|Greg Doran's RSC production of King Lear|
A play for our times
|Oliver Johnstone as Edgar, Antony Sher as Lear, David Troughton as Gloucester, Antony Byrne as Kent, Paapa Essiedu as Edmund, Natalie Simpson as Cordelia|
Reason not the need
|Faithful (disguised) son Edgar leading blinded (deceived) father Gloucester|
EnoughHow much is enough? How much (Money? Shelter? Clean Water? Food? Safety? Entertainment?) is enough to live a civilised life? How much money does a banker need to live a happy life? How much welfare does a disabled veteran need to survive with dignity? What about a rich and generous benefactor who gives plenty to charity? Or an unemployed drug addict who is suffering because of parental abuse? Who has the right to make judgements about what rich people do with their money or who can judge the vulnerable person who relies on the state to keep them alive? Well…. Governments claims the right by taking and using taxes from workers and loans from financial institutions. Governments make judgements and then create legal and financial policies based on those judgements. The government distributes the country’s revenue as a result of the judgements they make. Like King Lear. Lear makes judgements in the first scene of the play and the consequent unfolding tragedy destroys the kingdom and his three daughters as well as himself.
|Faces of Antony Sher: as Richard III, as Tamburlaine, as The Roman Actor, as Macbeth with Harriet Walter, as Falstaff, as Leontes with Alexandra Gilbreath as Hermione|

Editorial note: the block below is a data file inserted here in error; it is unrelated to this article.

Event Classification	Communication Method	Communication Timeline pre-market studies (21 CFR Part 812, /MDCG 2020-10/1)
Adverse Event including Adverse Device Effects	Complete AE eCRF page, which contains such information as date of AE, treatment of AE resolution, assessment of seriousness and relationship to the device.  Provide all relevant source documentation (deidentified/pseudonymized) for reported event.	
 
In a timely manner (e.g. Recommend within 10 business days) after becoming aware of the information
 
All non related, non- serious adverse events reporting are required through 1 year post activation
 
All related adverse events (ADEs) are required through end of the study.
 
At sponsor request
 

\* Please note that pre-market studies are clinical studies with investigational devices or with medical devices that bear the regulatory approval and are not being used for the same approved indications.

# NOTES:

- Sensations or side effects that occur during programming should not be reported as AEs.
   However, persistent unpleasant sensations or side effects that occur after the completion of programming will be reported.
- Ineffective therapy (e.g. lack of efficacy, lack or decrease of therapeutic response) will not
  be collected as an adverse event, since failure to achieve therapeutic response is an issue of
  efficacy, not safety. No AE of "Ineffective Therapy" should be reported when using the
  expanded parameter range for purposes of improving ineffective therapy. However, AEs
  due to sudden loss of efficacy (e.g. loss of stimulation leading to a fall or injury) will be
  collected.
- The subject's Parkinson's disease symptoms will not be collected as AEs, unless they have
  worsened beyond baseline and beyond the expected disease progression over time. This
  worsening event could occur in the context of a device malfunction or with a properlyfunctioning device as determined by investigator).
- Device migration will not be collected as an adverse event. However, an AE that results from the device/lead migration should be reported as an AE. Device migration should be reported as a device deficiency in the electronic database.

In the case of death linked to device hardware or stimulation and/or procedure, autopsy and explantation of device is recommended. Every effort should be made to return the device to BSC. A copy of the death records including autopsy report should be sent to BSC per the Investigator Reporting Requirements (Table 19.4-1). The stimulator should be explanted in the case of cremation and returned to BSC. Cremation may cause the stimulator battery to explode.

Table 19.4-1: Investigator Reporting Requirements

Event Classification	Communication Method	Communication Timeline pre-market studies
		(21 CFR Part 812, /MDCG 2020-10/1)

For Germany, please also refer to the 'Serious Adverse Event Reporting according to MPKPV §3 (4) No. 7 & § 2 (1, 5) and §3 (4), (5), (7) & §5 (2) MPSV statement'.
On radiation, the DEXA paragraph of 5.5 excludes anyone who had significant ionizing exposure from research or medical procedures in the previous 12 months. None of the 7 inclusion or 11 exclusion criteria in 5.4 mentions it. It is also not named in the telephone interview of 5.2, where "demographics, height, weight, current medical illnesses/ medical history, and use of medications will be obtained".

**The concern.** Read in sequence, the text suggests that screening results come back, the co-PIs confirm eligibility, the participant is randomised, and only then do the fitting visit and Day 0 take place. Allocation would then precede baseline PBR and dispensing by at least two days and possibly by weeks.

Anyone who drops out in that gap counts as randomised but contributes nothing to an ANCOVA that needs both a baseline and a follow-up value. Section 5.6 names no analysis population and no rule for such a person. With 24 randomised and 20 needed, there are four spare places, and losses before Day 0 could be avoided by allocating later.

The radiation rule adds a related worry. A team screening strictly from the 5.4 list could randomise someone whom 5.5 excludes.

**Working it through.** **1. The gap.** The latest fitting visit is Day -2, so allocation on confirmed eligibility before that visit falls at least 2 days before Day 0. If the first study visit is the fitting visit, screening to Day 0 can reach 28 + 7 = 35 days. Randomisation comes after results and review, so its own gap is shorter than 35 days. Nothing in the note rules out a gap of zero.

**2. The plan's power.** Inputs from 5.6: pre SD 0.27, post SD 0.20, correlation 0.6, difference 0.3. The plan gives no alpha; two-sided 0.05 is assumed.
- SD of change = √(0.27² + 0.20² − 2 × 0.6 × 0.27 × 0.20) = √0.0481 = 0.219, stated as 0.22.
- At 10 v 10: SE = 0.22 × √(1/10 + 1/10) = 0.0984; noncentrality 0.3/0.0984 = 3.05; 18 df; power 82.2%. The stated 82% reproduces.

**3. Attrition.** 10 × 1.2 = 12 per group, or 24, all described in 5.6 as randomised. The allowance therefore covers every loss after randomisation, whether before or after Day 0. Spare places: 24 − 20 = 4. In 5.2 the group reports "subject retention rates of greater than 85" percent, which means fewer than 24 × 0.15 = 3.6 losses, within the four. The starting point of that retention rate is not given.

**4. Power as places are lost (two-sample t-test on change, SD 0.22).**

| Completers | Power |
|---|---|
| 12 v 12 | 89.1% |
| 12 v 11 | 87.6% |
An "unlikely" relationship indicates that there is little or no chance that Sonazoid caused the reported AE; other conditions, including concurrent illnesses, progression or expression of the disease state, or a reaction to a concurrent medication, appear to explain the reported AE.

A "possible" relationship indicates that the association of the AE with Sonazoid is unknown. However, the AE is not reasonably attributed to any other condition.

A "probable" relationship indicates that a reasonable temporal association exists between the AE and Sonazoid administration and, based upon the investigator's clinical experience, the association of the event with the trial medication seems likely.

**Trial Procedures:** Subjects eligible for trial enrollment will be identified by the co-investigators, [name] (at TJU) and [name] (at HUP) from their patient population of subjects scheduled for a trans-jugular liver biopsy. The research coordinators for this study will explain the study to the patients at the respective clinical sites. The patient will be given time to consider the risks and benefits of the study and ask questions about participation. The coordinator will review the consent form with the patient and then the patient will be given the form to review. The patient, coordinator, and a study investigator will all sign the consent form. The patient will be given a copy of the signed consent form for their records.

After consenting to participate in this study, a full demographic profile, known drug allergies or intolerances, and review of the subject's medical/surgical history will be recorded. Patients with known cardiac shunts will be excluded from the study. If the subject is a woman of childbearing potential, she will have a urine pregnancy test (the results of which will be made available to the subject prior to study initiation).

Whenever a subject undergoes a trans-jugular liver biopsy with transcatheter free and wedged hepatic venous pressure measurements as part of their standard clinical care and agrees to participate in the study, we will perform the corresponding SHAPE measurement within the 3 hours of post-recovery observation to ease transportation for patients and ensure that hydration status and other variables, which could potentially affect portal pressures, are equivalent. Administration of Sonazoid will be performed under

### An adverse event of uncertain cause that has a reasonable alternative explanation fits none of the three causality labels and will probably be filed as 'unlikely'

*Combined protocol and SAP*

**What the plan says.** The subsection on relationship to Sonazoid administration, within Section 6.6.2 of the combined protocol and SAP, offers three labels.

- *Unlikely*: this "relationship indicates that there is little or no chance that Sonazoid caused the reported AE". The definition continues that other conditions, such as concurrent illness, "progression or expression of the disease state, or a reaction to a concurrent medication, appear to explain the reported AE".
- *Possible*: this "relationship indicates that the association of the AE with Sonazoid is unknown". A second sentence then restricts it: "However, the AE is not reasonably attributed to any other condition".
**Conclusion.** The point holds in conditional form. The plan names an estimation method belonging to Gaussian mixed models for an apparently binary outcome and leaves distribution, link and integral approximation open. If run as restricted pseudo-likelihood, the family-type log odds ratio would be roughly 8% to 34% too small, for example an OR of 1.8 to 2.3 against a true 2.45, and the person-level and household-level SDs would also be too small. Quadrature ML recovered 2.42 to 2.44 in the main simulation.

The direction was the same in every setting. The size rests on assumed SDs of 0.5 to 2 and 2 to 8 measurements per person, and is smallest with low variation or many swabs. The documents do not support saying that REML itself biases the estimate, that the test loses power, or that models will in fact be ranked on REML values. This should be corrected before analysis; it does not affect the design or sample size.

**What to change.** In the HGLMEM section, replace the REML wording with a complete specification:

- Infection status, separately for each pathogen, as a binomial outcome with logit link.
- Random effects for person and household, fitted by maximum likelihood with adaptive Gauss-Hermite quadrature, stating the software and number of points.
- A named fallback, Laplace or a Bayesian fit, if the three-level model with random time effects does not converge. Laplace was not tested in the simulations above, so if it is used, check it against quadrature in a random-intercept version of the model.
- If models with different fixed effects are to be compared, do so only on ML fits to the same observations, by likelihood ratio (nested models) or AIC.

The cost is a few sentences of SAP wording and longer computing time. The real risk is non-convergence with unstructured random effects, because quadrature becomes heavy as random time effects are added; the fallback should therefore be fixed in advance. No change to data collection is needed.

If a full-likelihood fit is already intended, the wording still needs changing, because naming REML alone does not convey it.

|Antony Sher's own painting of himself as The Fool and with his Lear, Michael Gambon, as the modern tragic hero-fool, Willy Loman, and now, as Lear, with his own Fool, Graham Turner|
Gwynne, Williams, SimpsonWhere is a girl’s mother when you need her? The three sisters (Nia Gwynne as Goneril, Kelly Williams as Regan and Natalie Simpson as Cordelia) all suggested complicated back stories of the need to be loved by their omnipotent (but old-fashioned) father. The elder two daughters were definitely more “sinned against than sinning” in the first half of the play. Goneril’s anxiety and Regan’s desperation were more affecting than Cordelia’s rather steely “I know I’m right” attitude in the opening love trial, which made the arcs of the three sisters more complicated than usual. By the end Cordelia broke my heart and the emerging viciousness of Goneril and Regan was palpable but the opening scenes of this production didn’t foreground the final destination of the sisters. Excellent interpretations.
|Nia Gwynne as Goneril, Natalie Simpson as Cordelia, Kelly Williams as Regan|
Byrne, Troughton, Essiedu, JohnstoneAntony Byrne was a convincingly loyal (“blunt and saucy”) Kent. The magnificent David Troughton was a tough, vigorous and then traumatised (blinded) Gloucester and his sons were memorable: Paapa Essiedu fresh from Hamlet, was an insinuating and attractive Edmund and Oliver Johnstone, topping even his sensual Iachimo in Cymbeline, was a gullible and then truly heroic Edgar, both in his Poor Tom disguise and his knight-protector role, duelling his half-brother Edmund to Edmund’s death. (“The wheel is come full circle.”) Sometimes at the end of King Lear I feel that the remaining world will not be safe in Edgar’s hands but at the end of this production I felt Oliver Johnstone had taken his father’s words into his heart:
So distribution should undo excess,Long Live King Edgar!
And each man have enough.